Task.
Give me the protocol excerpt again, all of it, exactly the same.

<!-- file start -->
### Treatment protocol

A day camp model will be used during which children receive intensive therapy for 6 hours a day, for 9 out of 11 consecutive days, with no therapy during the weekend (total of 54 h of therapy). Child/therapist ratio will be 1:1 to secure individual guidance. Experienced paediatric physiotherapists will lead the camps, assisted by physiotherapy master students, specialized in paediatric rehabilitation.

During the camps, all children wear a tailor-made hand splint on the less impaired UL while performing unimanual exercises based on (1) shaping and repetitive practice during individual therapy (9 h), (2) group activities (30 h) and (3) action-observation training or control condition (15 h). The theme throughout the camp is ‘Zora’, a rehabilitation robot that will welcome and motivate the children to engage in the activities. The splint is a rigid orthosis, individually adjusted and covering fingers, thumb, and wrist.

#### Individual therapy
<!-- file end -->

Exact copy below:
### Treatment protocol

A day camp model will be used during which children receive intensive therapy for 6 hours a day, for 9 out of 11 consecutive days, with no therapy during the weekend (total of 54 h of therapy). Child/therapist ratio will be 1:1 to secure individual guidance. Experienced paediatric physiotherapists will lead the camps, assisted by physiotherapy master students, specialized in paediatric rehabilitation.

During the camps, all children wear a tailor-made hand splint on the less impaired UL while performing unimanual exercises based on (1) shaping and repetitive practice during individual therapy (9 h), (2) group activities (30 h) and (3) action-observation training or control condition (15 h). The theme throughout the camp is ‘Zora’, a rehabilitation robot that will welcome and motivate the children to engage in the activities. The splint is a rigid orthosis, individually adjusted and covering fingers, thumb, and wrist.

#### Individual therapy